It's a Friday afternoon at school. While Kelly is getting ready to go to history class, her friends say, "We're skipping today to see the new Star Wars movie. That class is a snoozefest anyway."
Kelly really doesn't want to miss her class, but her friends pressure her to join them.
Kelly thinks she has two choices:
Skip school and "fit in."
Not skip and be "left out."
Do you think she really has two choices in this scenario?
What Is Negative Peer Pressure?
Kelly is experiencing negative peer pressure: the way people of the same social group can influence one another in negative ways.
It's the feeling that you have to do something you don't want to do, or else your peers won't like or respect you. It could be about:
wearing clothes you don't like
fighting or bullying someone
any other negative behaviors
Does this sound familiar?
If your answer is yes, then you're familiar with negative peer pressure, but it happens in both direct and indirect ways that can be hard to spot.
Identifying the type of peer pressure you may be experiencing can help you:
understand how friends can influence decisions
learn how to cope with their negative influence
Peer pressure entirely disappears in adulthood because adults are mature people.
Direct negative peer pressure is your friends directly asking you to do something, just like in Kelly's situation! It's a powerful form of peer pressure because it's hard to resist.
Remember that Kelly is afraid of ridicule and losing her friends if she doesn't skip school. This type of pressure makes her feel guilty about her decision and can lead to confrontation with her peers.
Indirect negative peer pressure is subtle but still powerful enough to influence your decisions. There's an unspoken pressure on you to do the same things as your peers in order to fit into the group.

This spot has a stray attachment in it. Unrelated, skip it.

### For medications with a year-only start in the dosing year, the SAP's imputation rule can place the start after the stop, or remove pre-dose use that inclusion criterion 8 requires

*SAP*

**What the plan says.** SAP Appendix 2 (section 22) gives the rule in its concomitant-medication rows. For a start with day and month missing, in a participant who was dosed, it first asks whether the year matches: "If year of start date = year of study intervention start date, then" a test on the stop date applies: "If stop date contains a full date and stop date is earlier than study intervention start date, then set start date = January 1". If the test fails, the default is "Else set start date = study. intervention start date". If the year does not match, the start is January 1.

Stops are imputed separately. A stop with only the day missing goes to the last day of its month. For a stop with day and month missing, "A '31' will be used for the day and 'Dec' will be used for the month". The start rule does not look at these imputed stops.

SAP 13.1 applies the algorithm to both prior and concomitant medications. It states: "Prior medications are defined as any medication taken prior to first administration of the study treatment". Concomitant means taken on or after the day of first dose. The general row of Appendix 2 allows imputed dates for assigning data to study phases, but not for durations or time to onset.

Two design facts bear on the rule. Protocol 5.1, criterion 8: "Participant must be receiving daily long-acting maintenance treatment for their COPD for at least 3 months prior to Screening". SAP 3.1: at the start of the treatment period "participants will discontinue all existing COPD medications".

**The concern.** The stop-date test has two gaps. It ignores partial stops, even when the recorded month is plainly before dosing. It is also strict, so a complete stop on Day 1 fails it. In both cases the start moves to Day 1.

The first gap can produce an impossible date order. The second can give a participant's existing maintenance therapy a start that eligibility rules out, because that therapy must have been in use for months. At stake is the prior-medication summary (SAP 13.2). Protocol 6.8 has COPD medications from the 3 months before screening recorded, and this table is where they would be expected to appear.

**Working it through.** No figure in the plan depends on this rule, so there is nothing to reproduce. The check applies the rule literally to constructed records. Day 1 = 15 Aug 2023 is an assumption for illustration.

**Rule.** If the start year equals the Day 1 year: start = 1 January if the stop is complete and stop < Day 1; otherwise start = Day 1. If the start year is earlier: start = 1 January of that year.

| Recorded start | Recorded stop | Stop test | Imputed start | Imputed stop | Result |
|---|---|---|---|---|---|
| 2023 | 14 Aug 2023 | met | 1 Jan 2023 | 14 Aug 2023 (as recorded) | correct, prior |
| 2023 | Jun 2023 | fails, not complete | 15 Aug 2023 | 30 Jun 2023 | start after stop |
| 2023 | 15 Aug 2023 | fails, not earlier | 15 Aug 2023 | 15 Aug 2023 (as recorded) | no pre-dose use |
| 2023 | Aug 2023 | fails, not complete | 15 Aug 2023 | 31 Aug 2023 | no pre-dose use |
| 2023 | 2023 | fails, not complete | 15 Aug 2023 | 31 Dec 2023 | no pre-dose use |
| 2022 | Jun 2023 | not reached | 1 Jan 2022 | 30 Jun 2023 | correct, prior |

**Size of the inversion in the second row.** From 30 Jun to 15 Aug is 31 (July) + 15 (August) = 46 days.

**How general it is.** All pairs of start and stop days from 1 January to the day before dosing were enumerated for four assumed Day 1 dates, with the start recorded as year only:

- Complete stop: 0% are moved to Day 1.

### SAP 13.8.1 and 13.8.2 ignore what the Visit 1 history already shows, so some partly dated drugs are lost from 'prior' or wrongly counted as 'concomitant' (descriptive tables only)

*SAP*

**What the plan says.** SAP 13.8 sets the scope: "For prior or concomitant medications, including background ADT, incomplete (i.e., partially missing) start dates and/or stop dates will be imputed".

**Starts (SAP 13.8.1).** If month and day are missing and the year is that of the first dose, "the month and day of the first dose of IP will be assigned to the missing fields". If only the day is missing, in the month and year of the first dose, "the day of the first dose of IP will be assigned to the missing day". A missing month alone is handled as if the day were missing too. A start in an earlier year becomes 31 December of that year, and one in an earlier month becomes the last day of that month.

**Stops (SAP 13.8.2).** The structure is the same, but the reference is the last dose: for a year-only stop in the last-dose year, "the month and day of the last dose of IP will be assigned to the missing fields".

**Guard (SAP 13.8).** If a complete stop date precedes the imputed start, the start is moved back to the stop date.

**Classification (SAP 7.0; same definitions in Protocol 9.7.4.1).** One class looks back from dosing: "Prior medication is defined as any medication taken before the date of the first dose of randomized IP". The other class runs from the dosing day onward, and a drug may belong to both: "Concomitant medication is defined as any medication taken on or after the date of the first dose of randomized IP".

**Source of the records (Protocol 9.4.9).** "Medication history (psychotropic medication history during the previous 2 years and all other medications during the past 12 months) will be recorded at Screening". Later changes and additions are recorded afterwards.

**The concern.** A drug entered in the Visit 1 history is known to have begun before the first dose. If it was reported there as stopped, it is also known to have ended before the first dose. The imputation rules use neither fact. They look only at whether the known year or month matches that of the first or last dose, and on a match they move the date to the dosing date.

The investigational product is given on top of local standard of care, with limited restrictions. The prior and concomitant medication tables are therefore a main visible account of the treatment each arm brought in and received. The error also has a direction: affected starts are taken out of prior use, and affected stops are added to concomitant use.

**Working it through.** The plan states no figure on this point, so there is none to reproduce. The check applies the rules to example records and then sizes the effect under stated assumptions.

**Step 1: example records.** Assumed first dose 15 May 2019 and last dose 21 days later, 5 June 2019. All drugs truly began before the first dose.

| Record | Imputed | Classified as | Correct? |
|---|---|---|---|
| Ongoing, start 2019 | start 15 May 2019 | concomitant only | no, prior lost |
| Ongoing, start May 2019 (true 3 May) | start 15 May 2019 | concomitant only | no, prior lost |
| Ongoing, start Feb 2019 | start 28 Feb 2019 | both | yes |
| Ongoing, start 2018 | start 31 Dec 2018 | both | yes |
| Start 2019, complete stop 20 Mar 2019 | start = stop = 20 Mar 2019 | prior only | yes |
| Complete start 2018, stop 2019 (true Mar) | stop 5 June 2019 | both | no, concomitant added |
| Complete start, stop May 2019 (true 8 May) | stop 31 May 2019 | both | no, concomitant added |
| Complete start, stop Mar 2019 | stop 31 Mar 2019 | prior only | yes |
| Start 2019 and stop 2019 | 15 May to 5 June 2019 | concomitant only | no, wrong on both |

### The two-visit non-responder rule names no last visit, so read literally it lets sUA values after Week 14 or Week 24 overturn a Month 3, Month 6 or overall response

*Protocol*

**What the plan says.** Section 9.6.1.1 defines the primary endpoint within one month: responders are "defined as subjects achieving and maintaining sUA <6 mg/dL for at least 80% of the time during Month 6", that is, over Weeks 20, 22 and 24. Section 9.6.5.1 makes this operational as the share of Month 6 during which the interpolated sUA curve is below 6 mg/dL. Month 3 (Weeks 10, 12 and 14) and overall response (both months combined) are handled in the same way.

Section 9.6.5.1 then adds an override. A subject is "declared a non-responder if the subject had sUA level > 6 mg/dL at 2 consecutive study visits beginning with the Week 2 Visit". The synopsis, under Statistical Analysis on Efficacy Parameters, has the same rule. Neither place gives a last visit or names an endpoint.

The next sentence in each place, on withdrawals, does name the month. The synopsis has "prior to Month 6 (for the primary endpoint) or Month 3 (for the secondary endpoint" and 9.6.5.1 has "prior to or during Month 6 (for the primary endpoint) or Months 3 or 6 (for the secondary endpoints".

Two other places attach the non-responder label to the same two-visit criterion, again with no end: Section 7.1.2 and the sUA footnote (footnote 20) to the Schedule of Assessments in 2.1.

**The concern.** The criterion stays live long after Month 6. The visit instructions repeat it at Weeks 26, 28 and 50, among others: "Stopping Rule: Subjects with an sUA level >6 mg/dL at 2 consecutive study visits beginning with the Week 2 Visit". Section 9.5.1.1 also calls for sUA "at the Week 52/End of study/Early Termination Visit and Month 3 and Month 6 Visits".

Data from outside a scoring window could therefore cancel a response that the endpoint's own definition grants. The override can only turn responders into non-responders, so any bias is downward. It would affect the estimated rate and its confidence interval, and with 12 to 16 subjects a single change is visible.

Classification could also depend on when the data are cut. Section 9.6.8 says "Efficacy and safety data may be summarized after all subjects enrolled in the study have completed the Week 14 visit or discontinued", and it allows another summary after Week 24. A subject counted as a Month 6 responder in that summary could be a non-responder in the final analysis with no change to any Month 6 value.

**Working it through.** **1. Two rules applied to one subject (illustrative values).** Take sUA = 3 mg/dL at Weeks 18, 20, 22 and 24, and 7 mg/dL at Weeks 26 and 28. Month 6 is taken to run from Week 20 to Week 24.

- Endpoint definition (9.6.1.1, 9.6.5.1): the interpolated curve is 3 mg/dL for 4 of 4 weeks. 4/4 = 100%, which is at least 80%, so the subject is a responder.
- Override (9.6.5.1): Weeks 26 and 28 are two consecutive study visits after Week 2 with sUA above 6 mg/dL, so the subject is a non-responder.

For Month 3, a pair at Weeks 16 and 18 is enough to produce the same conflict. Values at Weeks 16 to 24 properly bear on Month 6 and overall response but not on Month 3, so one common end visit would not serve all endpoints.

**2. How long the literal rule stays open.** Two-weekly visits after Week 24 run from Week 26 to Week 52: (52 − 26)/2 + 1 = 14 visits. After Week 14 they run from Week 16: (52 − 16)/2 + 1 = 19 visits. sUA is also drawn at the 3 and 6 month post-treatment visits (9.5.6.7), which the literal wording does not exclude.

It sounds easier to resist, but it's just as difficult because you may feel "uncool" if you don't follow your peers. When all your friends are wearing the same brand of shoes, you have to go out and buy a pair whether you like them or not, right?
4 Ways To Handle Negative Peer Pressure
Be assertive without being aggressive
Act calm and confident
Make eye contact
Say what you want clearly and politely
Stay firm in your decision
You may hesitate to say no because you think you'll be unpopular with friends. A helpful strategy is to offer positive alternatives.
Kelly: Hey, we have a big history exam coming up. Why don't we go to this class and see the movie over the weekend?
Sometimes it's better to make an excuse and leave, especially in situations that could put you in danger. Having a canned excuse and throwing some humor in might be a good idea! For example, if you're pressured to drink alcohol, you might say, "My mom is picking me up. I don't want to be grounded for life!"
Kelly really does have more than two choices! And so do you.
The reality is everybody experiences negative peer pressure. Instead of making snap decisions, you can think through options without giving in to peer pressure.
To handle negative peer pressure:
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This Byte has been authored by
Inci Sariz Bilge
Learning Experience Designer